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An Enquiry Concerning the Principles of Morals

our hearts are immediately caught, our sympathy enlivened, and our cool approbation
converted into the warmest sentiments of friendship and regard. These seem necessary
and infallible consequences of the general principles of human nature, as discovered in
common life and practice.
Again; reverse these views and reasonings: Consider the matter a posteriori; and
weighing the consequences, enquire if the merit of social virtue be not, in a great
measure, derived from the feelings of humanity, with which it affects the spectators. It
appears to be matter of fact, that the circumstance of UTILITY, in all subjects, is a source
of praise and approbation: That it is constantly appealed to in all moral decisions
concerning the merit and demerit of actions: That it is the SOLE source of that high
regard paid to justice, fidelity, honour, allegiance, and chastity: That it is inseparable
from all the other social virtues, humanity, generosity, charity, affability, lenity, mercy,
and moderation: And, in a word, that it is a foundation of the chief part of morals, which
has a reference to mankind and our fellow-creatures.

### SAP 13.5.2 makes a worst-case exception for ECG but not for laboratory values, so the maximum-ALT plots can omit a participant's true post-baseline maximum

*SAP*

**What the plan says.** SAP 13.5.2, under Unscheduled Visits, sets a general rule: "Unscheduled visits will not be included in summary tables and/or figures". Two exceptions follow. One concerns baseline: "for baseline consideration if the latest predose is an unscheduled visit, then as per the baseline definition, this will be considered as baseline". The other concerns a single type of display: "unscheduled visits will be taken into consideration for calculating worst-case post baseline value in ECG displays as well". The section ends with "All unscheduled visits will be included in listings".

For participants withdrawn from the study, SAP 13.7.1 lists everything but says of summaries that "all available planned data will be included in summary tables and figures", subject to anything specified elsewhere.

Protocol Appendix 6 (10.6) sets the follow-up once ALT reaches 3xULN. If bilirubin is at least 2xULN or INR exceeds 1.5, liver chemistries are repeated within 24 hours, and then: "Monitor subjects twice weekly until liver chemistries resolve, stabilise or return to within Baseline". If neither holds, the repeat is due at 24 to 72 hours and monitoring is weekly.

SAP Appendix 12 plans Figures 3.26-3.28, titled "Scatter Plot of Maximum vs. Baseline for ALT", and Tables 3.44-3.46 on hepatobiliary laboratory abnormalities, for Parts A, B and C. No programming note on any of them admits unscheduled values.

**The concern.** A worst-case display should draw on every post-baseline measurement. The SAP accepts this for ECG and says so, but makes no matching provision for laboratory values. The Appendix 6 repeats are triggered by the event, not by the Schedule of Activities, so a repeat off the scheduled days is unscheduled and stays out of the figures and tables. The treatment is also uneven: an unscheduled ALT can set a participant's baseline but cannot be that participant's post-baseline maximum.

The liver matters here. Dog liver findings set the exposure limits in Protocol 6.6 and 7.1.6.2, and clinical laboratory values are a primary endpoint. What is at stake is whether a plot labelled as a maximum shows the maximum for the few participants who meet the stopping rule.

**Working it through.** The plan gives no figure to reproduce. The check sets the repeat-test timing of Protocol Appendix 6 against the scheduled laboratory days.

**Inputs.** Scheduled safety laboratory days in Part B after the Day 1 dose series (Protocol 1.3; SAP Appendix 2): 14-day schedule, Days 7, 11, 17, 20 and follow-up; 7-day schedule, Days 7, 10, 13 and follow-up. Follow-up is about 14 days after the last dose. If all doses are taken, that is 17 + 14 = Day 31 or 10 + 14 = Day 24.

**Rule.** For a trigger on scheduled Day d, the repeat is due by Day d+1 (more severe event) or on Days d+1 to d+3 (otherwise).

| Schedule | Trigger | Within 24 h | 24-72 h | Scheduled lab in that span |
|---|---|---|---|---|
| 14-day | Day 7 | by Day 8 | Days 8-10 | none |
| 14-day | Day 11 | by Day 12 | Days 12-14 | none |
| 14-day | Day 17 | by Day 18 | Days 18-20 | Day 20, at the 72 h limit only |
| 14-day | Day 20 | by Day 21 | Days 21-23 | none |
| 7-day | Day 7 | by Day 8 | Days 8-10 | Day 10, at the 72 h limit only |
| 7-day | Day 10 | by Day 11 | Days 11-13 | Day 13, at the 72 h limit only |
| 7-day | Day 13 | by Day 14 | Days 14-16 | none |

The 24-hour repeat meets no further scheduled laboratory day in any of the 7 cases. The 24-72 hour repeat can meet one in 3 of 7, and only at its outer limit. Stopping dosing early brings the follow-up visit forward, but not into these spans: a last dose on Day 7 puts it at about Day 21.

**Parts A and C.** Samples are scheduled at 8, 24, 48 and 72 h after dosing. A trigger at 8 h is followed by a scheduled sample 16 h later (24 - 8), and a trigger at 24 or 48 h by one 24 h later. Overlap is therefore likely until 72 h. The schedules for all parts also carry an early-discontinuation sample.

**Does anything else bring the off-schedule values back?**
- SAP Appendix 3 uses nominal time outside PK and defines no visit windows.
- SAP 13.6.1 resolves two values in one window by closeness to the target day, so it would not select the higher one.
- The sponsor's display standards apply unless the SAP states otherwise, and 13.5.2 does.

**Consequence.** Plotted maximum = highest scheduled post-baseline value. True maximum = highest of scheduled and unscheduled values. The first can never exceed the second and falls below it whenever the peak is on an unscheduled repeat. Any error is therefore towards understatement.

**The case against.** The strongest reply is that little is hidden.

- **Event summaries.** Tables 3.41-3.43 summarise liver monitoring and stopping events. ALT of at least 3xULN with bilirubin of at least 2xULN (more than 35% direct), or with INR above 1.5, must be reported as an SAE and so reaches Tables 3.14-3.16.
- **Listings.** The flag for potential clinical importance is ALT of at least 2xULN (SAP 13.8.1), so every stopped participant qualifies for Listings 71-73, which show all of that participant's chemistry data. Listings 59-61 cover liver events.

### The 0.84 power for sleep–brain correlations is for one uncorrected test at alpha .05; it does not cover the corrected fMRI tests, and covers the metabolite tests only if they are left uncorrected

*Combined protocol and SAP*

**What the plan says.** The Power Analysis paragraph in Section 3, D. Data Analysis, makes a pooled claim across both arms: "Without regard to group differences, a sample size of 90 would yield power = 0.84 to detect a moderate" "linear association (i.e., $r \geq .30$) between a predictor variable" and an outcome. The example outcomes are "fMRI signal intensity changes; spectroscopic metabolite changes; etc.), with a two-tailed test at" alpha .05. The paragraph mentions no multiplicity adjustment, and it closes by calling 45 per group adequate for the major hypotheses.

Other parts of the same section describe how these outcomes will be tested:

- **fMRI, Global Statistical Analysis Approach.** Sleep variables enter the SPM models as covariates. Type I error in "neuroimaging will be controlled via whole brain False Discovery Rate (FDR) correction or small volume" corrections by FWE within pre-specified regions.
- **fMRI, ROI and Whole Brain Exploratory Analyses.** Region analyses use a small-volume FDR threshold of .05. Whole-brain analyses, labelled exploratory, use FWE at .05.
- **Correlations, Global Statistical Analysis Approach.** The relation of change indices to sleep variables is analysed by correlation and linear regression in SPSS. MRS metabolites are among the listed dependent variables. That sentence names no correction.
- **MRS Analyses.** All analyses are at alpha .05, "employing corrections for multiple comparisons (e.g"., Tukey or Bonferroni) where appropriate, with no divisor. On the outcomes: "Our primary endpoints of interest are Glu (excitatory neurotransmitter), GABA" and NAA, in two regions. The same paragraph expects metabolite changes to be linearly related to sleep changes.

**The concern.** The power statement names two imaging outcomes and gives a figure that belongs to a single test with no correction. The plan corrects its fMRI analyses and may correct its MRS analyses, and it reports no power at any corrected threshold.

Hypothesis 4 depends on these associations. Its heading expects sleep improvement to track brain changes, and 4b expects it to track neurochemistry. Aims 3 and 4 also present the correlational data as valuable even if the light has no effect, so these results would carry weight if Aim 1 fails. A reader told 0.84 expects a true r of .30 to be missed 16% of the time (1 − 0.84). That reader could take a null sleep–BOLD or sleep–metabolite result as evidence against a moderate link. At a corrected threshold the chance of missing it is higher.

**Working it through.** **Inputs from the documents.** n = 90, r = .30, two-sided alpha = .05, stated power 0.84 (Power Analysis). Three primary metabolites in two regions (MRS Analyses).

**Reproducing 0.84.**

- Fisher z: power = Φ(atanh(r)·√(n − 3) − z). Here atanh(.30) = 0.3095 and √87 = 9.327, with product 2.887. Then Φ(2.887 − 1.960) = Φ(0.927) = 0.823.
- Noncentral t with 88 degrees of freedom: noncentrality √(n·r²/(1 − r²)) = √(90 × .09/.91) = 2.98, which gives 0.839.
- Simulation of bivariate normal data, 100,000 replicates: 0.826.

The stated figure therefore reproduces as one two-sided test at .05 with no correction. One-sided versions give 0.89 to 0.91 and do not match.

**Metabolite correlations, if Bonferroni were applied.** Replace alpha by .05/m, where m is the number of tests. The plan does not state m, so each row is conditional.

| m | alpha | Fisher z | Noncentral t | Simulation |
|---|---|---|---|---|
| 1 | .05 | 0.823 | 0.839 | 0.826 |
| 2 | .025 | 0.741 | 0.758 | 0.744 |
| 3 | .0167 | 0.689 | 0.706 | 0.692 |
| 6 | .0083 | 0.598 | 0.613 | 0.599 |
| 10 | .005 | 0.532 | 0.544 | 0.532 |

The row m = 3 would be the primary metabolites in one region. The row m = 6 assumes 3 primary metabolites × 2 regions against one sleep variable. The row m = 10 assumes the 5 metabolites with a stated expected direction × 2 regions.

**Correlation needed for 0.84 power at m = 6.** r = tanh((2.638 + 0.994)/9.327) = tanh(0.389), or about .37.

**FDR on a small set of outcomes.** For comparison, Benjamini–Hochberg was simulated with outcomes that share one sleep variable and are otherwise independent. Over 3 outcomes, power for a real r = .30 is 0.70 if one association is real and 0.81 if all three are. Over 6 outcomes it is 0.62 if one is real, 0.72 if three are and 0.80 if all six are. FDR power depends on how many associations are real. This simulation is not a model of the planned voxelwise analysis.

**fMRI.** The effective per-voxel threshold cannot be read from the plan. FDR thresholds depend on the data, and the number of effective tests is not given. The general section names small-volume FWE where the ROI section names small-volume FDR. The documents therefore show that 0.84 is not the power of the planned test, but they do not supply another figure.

It appears also, that, in our general approbation of characters and manners, the useful
tendency of the social virtues moves us not by any regards to self-interest, but has an
influence much more universal and extensive. It appears that a tendency to public good,
and to the promoting of peace, harmony, and order in society, does always, by affecting
the benevolent principles of our frame, engage us on the side of the social virtues. And it
appears, as an additional confirmation, that these principles of humanity and sympathy
enter so deeply into all our sentiments, and have so powerful an influence, as may enable
them to excite the strongest censure and applause. The present theory is the simple result
of all these inferences, each of which seems founded on uniform experience and
observation.
Were it doubtful, whether there were any such principle in our nature as humanity or a
concern for others, yet when we see, in numberless instances, that whatever has a
tendency to promote the interests of society, is so highly approved of, we ought thence to
learn the force of the benevolent principle; since it is impossible for anything to please as
means to an end, where the end is totally indifferent. On the other hand, were it doubtful,
whether there were, implanted in our nature, any general principle of moral blame and
approbation, yet when we see, in numberless instances, the influence of humanity, we
ought thence to conclude, that it is impossible, but that everything which promotes the
interest of society must communicate pleasure, and what is pernicious give uneasiness.
But when these different reflections and observations concur in establishing the same
conclusion, must they not bestow an undisputed evidence upon it?
It is however hoped, that the progress of this argument will bring a farther confirmation
of the present theory, by showing the rise of other sentiments of esteem and regard from
the same or like principles.
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